A majority of small businesses (86%) consider their accountant a trusted business advisor. But that doesn’t always mean that these clients will be with you for life.
In fact, a CCH Accounting Firm client survey shows that over half of all businesses have been approached by other accounting firms, while 20% of individual clients have been approached. The news gets even worse: from that same study, 36% of business clients and 19% of individual clients report they are likely to switch CPA firms in the next year.
It’s a tough market to grow in if your customers aren’t completely loyal to your accounting firm. Fortunately, providing stellar customer service is a surefire way to grow your customer loyalty. Customer satisfaction, specifically with the service they receive, is directly correlated to higher loyalty.
Great customer service can help you keep your clients’ trust and prevent them from leaving your firm. In this article, we share five customer service tips for accountants that will ensure your customers have a great experience.
Do you ever notice we rarely use the abbreviation “brb” or “be right back” anymore? That’s because most of us are constantly connected to our communication streams—whether it’s email or SMS. We never have to say when we’ll be back because we are always online.
Clients have higher expectations than ever when it comes to getting a response from businesses—and accountants are no different. Responding to emails in less than one hour will meet the expectations of 89% of your clients. If you aren’t able to consistently respond that quickly, you might consider hiring an assistant to help you clear your inbox, or put on an autoresponder to let people know when to expect a response from you.
There are so many great tools for bookkeepers and accountants available. Not only do they make your life easier, but they also make your client’s life easier. People like working with businesses that make things easy for them. In fact, Gartner reports that 94% of people who have low effort experiences are likely to return, but only 6% of people with high effort experiences will do business with you again.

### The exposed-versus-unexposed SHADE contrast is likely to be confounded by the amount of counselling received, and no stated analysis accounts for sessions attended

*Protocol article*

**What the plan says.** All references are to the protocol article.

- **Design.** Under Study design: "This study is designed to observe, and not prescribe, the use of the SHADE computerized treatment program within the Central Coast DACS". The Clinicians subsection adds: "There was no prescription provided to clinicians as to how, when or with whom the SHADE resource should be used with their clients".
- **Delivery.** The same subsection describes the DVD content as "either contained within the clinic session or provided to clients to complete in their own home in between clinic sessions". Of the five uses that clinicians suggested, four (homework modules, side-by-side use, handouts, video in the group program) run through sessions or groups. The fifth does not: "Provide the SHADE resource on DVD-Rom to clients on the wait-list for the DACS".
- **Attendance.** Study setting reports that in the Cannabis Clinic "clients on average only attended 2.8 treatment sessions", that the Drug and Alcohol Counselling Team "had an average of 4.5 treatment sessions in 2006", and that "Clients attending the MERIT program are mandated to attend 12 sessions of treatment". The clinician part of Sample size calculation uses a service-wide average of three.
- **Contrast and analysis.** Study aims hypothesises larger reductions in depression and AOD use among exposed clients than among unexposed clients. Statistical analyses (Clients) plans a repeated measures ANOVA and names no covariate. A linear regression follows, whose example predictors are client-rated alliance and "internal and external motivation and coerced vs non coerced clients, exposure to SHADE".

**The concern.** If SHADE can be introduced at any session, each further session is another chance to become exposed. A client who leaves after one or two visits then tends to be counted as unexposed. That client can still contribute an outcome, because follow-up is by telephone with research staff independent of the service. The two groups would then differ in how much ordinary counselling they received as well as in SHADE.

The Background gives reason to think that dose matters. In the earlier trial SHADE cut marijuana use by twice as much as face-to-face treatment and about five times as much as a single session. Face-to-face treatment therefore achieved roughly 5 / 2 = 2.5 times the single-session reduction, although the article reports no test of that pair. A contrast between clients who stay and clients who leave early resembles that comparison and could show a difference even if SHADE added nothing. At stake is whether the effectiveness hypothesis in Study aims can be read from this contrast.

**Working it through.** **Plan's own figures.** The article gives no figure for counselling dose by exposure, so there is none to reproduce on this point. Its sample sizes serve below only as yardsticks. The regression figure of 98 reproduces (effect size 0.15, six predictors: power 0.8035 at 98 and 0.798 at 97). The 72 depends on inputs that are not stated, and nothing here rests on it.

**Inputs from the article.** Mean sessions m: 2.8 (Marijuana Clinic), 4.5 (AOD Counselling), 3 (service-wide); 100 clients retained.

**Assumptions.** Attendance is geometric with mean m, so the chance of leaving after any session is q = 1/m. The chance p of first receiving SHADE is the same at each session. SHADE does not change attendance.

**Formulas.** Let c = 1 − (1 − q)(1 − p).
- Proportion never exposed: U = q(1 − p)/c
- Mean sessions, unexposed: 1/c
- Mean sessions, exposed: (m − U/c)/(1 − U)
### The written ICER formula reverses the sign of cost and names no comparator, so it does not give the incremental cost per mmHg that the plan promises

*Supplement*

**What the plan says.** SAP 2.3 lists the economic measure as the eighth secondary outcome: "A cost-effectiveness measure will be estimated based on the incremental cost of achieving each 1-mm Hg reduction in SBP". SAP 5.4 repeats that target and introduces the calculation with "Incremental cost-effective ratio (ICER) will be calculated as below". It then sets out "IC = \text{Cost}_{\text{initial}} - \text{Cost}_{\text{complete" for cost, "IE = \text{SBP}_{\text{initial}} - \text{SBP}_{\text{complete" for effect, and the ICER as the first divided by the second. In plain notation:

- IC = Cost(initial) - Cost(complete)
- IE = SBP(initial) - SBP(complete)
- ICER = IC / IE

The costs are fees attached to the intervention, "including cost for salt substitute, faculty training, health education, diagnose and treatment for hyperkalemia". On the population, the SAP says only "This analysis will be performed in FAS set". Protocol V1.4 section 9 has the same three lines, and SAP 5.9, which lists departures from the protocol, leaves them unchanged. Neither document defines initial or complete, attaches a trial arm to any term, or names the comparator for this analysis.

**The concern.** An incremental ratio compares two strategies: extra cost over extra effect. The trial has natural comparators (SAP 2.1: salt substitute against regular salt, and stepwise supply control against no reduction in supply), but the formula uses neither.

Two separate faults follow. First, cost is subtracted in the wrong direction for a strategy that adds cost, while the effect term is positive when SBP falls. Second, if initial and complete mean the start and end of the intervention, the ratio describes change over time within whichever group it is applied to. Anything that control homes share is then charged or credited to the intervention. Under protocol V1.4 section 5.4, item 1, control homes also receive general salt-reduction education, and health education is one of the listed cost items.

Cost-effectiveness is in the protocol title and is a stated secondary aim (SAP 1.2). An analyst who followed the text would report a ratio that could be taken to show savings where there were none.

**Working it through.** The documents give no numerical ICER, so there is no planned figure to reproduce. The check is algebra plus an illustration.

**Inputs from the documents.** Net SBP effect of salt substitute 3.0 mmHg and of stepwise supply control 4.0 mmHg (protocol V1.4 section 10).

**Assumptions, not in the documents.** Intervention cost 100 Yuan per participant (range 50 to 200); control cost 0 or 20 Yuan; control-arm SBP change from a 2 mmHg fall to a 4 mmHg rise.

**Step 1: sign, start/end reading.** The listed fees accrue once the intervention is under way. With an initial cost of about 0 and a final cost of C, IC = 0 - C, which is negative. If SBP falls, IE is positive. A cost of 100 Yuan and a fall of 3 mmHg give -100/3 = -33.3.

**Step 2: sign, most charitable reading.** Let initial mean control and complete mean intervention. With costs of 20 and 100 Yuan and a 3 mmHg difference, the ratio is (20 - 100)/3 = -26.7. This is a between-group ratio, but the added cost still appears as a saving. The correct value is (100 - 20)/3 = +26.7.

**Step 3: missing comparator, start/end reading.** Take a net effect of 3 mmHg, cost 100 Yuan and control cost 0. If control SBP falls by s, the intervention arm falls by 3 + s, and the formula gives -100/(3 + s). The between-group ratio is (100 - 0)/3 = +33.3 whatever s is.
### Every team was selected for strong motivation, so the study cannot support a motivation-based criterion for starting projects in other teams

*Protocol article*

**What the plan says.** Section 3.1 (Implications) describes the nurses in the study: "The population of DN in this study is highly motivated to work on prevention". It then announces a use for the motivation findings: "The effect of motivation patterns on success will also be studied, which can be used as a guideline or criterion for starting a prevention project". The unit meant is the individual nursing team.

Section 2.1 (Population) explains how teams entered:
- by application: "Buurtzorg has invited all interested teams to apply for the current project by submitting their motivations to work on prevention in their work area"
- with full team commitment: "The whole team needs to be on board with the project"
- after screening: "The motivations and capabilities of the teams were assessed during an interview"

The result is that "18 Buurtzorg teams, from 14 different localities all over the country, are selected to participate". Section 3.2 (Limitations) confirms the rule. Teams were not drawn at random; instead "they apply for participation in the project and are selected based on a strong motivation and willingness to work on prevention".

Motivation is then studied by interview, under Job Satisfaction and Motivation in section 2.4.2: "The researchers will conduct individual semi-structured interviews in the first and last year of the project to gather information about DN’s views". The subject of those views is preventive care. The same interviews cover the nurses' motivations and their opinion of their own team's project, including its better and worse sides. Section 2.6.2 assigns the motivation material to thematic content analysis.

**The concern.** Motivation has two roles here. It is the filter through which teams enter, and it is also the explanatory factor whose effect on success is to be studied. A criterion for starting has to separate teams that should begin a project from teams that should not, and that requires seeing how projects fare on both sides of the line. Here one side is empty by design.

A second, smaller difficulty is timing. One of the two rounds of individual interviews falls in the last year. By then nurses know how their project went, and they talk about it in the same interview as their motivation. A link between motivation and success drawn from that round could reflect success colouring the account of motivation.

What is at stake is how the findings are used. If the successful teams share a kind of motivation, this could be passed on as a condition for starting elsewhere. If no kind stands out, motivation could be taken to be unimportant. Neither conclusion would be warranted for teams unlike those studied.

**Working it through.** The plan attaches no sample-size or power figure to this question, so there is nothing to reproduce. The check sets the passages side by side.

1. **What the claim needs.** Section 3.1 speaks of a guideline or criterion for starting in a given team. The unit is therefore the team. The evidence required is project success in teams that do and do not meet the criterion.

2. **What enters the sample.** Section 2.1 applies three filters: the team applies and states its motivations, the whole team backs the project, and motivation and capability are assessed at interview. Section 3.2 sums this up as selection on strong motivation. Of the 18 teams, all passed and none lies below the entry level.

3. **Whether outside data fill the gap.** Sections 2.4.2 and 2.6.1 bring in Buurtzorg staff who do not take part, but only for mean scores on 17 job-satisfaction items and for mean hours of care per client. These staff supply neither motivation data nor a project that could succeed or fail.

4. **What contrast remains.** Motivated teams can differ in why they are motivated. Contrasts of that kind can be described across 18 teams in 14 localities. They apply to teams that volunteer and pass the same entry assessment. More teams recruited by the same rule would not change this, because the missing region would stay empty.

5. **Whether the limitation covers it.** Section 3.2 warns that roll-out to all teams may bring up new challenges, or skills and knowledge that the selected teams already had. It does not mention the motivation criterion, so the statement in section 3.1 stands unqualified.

If you’re not already, considering using the following tools:
Live by the rule: underpromise and overdeliver. It’s tempting to make big promises to clients. They’re always happy when they hear them, and it’s easy to win new business when you promise the world. But fast forward to when you need to deliver on your promises, and you might not be able to.
Even if you do a great job, customers will be unhappy when their expectations are unmet. You are better off setting realistic expectations and then meeting or exceeding them. Sarah Chambers, customer service consultant explains why:
“In a study where participants were promised concert tickets, then given worse, equal or better seats than they were promised, participants were no happier or more likely to recommend the company when given better seats. They were much more upset when they were given worse seats.”
Be clear with your clients on what they can expect from you (on deadlines, services and response rates in particular) and then make every effort to meet those expectations.
Mistakes happen. Clients don’t expect perfection, but they do expect you to own up when something does go wrong. Whether it’s a missed deadline, a calculation error or a lost email – take ownership of your errors and apologize.
But not all apologies are created equally. In order to repair the relationship, your apology should be genuine and specific. And you need to fix the mistake that you made. Consider following these steps for an effective client apology:
Finally, wrap it up by repeating how sorry you are and let them know that you’re available to help or answer any questions.
People will tell you what they want…if you’re listening. Asking for and acting on customer feedback is the best way to know that you’re offering a great experience. While feedback can come in all sorts of forms (from online reviews to angrily worded emails), taking the time to actively seek out insights will get you the best results. Here are some ideas on how to be a great listener:
When clients provide feedback, make sure to take action as quickly as possible. If clients provide negative feedback on a survey, make sure to follow up with them. If you aren’t responding to client feedback, not only will they probably stop giving you any, they might also stop giving you their business as well.
Delivering great customer service isn’t just about answering the phone with a smile. It’s about setting up your workflow in a way that makes your customer’s experience consistently great. By using modern tools, responding to your customer’s needs and apologizing when something does go wrong, you can keep your clients happy—even in the middle of tax season.
Tim is Founder and CEO of ZipBooks. He keeps his desk really nice and neat.